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An Existential Crisis in the Toy Room by Dave Cline

The room smelled of granite dust and pigeon shit, that and the subtle scent of rotten eggs. “Brimstone,” said the old man who’d been hired to help them move in. A month ago he’d plodded up the stone steps, his suspenders draped over his shoulders dangling a pair of dungarees that engulfed his waist. Upon entering the room he gave a great sniff. “...And ancient saltpeter, from the days of Charlemagne.” Methodically, with plenty of ruminations upon the legacy of the region, he helped them clear the clutter from the high turret room in the minor castle Rippin’s father had purchased from Société Générale, the French bank that had possessed the deed.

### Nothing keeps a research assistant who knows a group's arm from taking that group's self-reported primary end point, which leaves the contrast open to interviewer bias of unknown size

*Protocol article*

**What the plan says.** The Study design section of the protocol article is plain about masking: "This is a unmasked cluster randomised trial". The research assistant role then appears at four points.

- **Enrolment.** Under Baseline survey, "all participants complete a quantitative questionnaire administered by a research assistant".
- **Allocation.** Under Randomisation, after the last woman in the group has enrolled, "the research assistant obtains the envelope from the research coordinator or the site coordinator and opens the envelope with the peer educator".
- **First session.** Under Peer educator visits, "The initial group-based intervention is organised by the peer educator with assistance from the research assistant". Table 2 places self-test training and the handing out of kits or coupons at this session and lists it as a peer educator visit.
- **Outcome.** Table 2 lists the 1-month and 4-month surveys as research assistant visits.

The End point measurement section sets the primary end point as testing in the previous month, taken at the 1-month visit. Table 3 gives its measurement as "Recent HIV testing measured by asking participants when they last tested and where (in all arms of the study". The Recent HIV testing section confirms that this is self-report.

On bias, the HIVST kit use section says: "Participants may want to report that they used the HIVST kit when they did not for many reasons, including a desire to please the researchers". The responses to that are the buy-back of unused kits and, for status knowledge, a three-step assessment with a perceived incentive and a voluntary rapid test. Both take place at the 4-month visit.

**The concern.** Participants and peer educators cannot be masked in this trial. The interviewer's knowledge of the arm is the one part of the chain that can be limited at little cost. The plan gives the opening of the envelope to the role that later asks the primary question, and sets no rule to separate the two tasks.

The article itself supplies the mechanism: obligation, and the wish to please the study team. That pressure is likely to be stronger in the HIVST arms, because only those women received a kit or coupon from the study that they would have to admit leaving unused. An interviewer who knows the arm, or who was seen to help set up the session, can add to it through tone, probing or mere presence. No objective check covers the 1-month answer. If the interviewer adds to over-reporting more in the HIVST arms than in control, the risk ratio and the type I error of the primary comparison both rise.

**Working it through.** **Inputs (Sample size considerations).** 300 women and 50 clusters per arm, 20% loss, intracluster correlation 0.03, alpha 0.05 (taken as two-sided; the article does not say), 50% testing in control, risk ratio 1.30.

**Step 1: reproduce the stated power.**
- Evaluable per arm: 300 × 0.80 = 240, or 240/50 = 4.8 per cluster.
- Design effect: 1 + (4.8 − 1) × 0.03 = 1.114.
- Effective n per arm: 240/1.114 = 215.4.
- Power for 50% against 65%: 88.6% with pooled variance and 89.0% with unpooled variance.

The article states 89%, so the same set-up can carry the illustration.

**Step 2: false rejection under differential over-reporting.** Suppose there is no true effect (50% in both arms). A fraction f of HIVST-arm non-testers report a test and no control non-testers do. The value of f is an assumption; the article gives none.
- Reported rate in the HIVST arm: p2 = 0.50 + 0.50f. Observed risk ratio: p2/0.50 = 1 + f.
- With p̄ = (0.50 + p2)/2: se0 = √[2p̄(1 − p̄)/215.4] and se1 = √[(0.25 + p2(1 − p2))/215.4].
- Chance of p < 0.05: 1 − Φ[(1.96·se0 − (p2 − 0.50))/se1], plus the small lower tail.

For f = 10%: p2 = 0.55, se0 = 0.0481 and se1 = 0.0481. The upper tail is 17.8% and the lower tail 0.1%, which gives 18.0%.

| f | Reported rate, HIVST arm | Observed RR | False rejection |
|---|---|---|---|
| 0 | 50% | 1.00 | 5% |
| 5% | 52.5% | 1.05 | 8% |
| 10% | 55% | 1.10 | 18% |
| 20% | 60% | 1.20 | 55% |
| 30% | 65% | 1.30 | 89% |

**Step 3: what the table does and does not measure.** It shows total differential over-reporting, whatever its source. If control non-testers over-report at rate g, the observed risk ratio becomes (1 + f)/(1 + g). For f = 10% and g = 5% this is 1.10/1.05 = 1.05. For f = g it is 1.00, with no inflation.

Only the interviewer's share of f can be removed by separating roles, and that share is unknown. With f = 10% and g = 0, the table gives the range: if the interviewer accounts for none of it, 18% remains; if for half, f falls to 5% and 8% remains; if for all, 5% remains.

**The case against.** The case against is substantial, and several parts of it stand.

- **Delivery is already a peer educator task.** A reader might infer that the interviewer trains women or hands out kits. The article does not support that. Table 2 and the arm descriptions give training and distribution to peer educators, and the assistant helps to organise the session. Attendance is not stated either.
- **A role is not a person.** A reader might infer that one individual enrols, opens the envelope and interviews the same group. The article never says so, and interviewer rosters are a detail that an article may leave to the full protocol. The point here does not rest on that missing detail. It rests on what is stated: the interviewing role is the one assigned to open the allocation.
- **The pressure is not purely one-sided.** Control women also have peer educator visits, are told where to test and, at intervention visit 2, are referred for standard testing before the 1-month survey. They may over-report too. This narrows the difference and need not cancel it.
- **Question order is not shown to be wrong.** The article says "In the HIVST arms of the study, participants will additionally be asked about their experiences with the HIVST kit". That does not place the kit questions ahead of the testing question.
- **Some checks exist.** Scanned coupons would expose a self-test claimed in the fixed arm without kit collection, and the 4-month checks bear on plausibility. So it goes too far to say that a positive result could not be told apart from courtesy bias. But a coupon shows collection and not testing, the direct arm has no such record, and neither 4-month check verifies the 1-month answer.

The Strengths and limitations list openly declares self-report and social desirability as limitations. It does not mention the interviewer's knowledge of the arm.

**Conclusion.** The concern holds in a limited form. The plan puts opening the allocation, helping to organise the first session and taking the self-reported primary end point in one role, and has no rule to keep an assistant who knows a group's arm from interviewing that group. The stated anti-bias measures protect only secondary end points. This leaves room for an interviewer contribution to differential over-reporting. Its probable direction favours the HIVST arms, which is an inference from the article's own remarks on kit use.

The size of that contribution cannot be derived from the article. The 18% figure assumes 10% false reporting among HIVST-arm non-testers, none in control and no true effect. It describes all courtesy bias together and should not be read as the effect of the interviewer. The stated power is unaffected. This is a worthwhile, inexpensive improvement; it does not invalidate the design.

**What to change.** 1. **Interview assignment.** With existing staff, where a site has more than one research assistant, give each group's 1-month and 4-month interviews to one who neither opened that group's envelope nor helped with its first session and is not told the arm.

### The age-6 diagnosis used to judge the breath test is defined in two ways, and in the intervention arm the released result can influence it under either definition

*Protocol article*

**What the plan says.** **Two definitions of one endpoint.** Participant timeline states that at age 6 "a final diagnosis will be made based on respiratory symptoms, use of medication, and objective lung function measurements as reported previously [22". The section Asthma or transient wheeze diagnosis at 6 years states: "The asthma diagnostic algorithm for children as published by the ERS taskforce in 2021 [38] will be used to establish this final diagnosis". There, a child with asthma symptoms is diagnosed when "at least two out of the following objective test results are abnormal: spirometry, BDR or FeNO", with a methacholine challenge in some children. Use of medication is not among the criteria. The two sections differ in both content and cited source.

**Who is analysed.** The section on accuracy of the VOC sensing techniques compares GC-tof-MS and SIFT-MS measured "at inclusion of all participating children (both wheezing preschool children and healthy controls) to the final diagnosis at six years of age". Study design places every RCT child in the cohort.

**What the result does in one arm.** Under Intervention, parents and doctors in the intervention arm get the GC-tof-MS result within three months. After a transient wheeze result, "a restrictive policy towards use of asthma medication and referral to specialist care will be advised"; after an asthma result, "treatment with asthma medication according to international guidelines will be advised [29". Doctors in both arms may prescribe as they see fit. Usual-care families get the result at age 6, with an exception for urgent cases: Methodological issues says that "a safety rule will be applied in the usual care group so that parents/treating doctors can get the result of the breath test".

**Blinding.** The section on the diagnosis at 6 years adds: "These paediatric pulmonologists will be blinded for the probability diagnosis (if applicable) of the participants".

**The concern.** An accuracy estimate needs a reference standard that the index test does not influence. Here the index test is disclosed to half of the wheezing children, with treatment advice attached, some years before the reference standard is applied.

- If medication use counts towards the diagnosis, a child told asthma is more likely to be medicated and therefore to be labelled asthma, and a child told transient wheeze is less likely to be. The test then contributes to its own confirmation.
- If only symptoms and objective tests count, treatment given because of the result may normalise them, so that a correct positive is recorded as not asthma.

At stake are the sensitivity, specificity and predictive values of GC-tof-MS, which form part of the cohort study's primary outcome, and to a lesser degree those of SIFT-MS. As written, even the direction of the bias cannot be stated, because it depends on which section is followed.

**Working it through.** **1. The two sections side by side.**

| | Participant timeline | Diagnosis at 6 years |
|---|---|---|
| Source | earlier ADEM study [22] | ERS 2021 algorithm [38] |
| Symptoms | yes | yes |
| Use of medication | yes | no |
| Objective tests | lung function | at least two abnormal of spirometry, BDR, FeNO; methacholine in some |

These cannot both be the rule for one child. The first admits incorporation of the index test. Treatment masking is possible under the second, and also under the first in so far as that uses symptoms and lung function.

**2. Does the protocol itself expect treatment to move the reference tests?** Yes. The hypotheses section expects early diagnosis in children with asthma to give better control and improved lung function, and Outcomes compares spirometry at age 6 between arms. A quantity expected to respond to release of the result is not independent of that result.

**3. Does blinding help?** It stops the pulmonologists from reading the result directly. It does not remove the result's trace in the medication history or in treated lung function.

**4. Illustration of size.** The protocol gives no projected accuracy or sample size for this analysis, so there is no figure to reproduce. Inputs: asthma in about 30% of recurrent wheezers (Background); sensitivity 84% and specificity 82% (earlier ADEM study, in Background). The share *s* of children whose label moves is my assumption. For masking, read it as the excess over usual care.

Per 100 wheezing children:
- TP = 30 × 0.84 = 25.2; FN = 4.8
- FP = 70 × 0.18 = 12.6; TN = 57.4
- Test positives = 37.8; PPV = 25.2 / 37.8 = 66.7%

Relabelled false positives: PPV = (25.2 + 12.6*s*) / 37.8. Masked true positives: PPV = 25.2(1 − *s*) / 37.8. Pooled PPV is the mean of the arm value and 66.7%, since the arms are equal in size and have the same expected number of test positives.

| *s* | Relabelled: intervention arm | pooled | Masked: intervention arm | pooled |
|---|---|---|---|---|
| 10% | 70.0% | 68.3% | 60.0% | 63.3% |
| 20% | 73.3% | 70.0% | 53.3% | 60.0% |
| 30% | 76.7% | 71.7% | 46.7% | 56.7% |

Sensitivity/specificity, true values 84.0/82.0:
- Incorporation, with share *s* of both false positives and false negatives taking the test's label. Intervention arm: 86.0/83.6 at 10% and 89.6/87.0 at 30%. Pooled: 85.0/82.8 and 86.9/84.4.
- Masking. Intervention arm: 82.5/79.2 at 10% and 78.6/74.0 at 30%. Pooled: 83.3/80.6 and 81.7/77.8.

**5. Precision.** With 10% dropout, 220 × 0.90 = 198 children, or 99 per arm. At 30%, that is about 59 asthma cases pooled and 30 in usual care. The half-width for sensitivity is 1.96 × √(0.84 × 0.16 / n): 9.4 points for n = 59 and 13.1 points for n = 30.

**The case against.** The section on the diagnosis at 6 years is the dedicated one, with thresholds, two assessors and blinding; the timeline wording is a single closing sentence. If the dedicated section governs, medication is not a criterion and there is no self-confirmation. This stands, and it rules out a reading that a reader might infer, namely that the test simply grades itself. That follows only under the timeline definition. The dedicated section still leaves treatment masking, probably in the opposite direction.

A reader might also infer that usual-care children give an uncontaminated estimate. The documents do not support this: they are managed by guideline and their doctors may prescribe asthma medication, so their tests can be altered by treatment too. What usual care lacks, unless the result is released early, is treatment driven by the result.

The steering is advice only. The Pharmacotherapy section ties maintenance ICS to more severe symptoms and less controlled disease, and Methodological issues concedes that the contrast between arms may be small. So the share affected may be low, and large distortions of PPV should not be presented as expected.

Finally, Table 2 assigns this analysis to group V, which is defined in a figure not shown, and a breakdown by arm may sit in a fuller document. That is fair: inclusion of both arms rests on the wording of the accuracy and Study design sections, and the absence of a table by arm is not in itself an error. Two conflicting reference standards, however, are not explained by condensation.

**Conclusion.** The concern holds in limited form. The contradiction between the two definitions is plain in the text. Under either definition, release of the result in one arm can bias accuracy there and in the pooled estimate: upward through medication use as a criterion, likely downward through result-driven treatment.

This morning, along with the dust, the high room smelled faintly of bleach Rippin’s mother had used to clean it.

“The dust is likely to give me consumption,” said Scarecrow as he and Rippin and a host of toys sat in a circle on a multi-colored rug in the center of the room. “It’s already choked up Jimmy. Haven’t heard him speak since that raven tried to steal Miss Croquette.”

Rippin, eight, belly down on the rug, his bare feet and legs chopsticks behind him, thumbed through a yellowed manuscript entitled “The Golden Age of Alchemy.” He mouthed the words, struggling with the French inscriptions. He paused his reading at Scarecrow’s words and told him, “The raven wasn’t trying to kidnap Miss Croquette. It came to steal the biscuits left after our party.” He turned the page. “You just don’t like corvids.”